*Update: Bentley got adopted today. 5/6/15. I won’t pretend that while I’m happy that I might have had just the slightest twist to my heart when I got the news.
Sometimes the stories that mean the most are hardest to write; at least they seem harder to start. This one has been pinging around in my head for awhile and I keep trying and discarding the beginning, so maybe it will help if I just let it flow.
I’m wondering if this story is so hard to start because there are so many morals to it. Maybe it’s just not organized as well as I’d like it to be for the telling.
Some people shy away from adopting a shelter dog because they don’t know the dog’s history. In many cases, even if a dog winds up at the shelter because the owner surrendered it (rather than showing up as a stray) we don’t really know the history. We know the provided history only. I guess there are the people who have run out of resources and have to surrender and then there are those who just need to “get rid” of their pet. It can’t be easy and those people may or may not be aware that their words at surrender could possibly condemn your dog unfairly.
The first time I saw Bentley was in a picture that was sent to me on March 26th.
I had been an official Board member of the Fort Wayne Pit Bull Coalition for a whole five days when a Board member from a neighboring shelter contacted me about an abundance of Pit Bulls currently at their facility. We set a time to come and evaluate possible candidates for our rescue and I was the first to arrive so the Warden’s wife took me on a mini tour and I met the 6 pit bulls in house. Immediately Bentley grabbed my attention. In a large, clean pole barn stood two long banks of double kennels which could be partitioned off in case of a full house. Amid all of the barking and jumping on kennel doors, sat a large red lump with an impossibly large head. As we walked along the line, I was given a brief recap of the little bit of info available on each dog. The majority of the dogs were known by the number on their kennel and not given names, unless they arrived with one.
Bentley and Trina were the only Pit bulls with names. Trina had become the Warden’s wife’s favorite and then there was the large red lump named Bentley. Apparently Bentley was surrendered with nearly the equivalent of a death sentence: “He’s great with people and kids, but tries to kill other animals, including horses.”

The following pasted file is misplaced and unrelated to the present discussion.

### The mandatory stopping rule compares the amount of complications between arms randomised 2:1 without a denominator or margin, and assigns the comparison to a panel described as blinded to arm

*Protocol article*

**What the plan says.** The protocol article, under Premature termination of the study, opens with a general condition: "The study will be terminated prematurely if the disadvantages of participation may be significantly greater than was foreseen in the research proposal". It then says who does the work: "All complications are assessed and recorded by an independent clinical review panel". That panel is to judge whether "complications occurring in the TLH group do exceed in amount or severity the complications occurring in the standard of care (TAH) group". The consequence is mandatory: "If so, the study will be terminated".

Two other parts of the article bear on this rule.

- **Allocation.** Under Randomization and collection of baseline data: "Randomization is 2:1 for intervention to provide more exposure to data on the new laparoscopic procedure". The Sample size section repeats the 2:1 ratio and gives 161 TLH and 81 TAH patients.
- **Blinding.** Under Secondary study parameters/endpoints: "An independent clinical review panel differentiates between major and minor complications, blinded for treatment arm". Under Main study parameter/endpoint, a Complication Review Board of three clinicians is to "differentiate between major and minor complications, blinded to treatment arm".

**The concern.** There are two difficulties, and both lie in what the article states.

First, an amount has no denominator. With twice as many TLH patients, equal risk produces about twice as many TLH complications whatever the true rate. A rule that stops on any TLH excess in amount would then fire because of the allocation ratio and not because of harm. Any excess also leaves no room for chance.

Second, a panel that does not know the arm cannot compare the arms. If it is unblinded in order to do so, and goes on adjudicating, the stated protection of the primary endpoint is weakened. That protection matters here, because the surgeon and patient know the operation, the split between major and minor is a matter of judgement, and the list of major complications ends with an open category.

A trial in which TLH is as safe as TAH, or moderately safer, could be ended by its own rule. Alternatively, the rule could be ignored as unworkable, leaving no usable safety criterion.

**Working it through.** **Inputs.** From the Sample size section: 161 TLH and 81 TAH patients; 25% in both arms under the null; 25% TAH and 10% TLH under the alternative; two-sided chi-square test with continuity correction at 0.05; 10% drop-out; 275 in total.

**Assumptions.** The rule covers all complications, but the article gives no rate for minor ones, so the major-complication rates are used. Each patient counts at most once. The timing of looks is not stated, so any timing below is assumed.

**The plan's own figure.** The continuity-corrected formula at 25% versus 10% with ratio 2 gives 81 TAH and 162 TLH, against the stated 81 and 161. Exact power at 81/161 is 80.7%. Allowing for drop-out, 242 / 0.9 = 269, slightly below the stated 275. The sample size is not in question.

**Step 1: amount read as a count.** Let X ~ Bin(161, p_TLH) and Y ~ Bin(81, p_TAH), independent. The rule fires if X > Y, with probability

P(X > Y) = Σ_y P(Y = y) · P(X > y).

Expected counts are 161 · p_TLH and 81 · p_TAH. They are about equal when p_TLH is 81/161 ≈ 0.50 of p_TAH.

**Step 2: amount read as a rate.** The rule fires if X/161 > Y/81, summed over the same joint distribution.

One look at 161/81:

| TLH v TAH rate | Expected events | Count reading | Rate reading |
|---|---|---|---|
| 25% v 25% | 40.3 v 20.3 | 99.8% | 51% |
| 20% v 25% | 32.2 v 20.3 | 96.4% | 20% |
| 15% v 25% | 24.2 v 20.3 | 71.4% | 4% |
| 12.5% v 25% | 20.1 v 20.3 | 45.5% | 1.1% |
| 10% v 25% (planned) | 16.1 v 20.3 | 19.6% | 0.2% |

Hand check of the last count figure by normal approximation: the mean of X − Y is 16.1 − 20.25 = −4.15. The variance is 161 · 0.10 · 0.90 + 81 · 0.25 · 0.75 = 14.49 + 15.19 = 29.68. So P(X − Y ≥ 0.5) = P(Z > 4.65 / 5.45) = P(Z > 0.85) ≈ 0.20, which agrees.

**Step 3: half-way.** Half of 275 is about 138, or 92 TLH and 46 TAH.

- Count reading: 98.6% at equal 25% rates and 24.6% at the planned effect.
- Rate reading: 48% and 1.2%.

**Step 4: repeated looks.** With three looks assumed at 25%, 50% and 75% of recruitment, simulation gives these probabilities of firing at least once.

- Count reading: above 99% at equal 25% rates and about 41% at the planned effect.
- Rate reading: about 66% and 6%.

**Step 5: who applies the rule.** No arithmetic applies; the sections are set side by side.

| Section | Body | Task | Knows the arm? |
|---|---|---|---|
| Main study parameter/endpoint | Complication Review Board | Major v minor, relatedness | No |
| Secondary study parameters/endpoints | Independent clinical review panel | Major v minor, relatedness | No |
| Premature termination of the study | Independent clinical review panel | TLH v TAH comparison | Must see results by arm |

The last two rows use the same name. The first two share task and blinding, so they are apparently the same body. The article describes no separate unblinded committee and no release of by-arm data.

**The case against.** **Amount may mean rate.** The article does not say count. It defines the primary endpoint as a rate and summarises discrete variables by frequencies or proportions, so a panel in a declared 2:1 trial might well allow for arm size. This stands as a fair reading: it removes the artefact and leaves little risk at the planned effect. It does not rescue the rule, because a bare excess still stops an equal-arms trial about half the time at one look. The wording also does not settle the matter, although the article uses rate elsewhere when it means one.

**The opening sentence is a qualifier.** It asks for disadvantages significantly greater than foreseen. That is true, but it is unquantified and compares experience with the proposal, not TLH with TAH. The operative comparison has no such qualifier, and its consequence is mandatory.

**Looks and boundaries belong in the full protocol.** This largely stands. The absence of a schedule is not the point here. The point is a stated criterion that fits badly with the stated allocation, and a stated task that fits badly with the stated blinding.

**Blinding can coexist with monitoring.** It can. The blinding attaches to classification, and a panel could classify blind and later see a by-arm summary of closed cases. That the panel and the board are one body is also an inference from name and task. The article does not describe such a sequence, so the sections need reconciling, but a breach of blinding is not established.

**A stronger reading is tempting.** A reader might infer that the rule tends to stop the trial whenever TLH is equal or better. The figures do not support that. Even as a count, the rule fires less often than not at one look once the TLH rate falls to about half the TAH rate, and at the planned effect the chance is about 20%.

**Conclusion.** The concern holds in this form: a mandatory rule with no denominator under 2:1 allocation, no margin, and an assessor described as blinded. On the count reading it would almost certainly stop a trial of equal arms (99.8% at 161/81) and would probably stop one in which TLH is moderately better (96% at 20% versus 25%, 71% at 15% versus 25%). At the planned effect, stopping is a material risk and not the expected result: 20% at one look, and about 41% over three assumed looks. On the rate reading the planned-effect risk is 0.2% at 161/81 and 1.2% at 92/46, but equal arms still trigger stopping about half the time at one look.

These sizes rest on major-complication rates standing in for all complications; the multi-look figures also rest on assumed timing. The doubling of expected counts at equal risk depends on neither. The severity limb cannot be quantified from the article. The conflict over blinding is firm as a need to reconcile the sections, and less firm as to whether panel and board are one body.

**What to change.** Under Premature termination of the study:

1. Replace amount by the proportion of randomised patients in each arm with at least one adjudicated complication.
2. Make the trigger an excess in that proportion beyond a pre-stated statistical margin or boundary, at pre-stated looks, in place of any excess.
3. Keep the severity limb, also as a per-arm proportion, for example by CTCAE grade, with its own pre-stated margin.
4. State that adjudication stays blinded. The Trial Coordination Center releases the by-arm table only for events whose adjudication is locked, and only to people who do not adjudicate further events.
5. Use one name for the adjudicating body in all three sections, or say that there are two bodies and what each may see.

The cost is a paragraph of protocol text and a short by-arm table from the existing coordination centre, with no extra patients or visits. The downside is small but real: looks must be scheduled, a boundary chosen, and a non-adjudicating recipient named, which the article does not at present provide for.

When the rest of the team arrived, we began bringing the dogs out to the yard for assessment. The younger dogs, the under one crew were about as expected and pretty much all fun, all the time. The young adult females were also good but with a few slight health issues and all the while we struggled a bit to find a “neutral dog” for the tests. We tried Trina as the neutral dog and she soon showed that not only was she not neutral, but she might not be a very good candidate for …anything. She was returned to her kennel and not evaluated. Finally after all five were seen, the Warden’s wife, turned plaintive eyes to us and asked that we just look at Bentley. Just try.
Long story short, Bentley quickly became the star of the day and left us all wondering about his true past. He and two others were selected for the Coalition-when space became available-but should be left to the adoption floor in the meantime, just in case.
Days then weeks passed and the Coalition, always short of Fosters, did not have space and the Pit Bulls sat.
One month later, I received another message that the same shelter was full and needed some relief and this came at the same time that our own shelter was able to pull some dogs, though with the abundance of abandoned Pit bulls in our community, that type of dog as well as Chihuahuas and a few others was rarely “imported.” However, since Bentley had specially touched me, I was hopeful that he might be among the chosen to come to our shelter.
“What is the benefit of pulling dogs from one shelter just to put them in another one?” the Warden’s wife asked. The Allen County SPCA’s kennels are full of enrichment and some training for their temporary guests. Generally when walking through the kennels, one is greeted with soft music and otherwise silence. Dogs learn quickly that sitting quietly buys treats while jumping and barking brings nothing.
Bentley was pulled (have I mentioned how much I love that Executive Director of ours?) and quickly became a staff favorite as well as a garner of compliments from the Veterinarian’s office staff while visiting for his snip-snip. Even on his first day at our shelter, I got the sense that he was happy to be there and he recognized his good fortune and saw his bright future.
Had we relied solely on the surrender information, and without a good word from the Warden’s wife, Bentley might not have been evaluated and certainly may have languished in the kennel until his space was needed. His big, sweet face haunted my mind, but had we not evaluated him, I might have let him go from my mind. Had he not shown himself to be a huge cinnamon sugar cookie of a dog, he might not have had a champion pulling for him. I don’t know.
What I do know is that despite whatever may or may not have happened in the past and because so many people stepped up and gave him a chance, Bentley’s future is bright.
But it takes a village.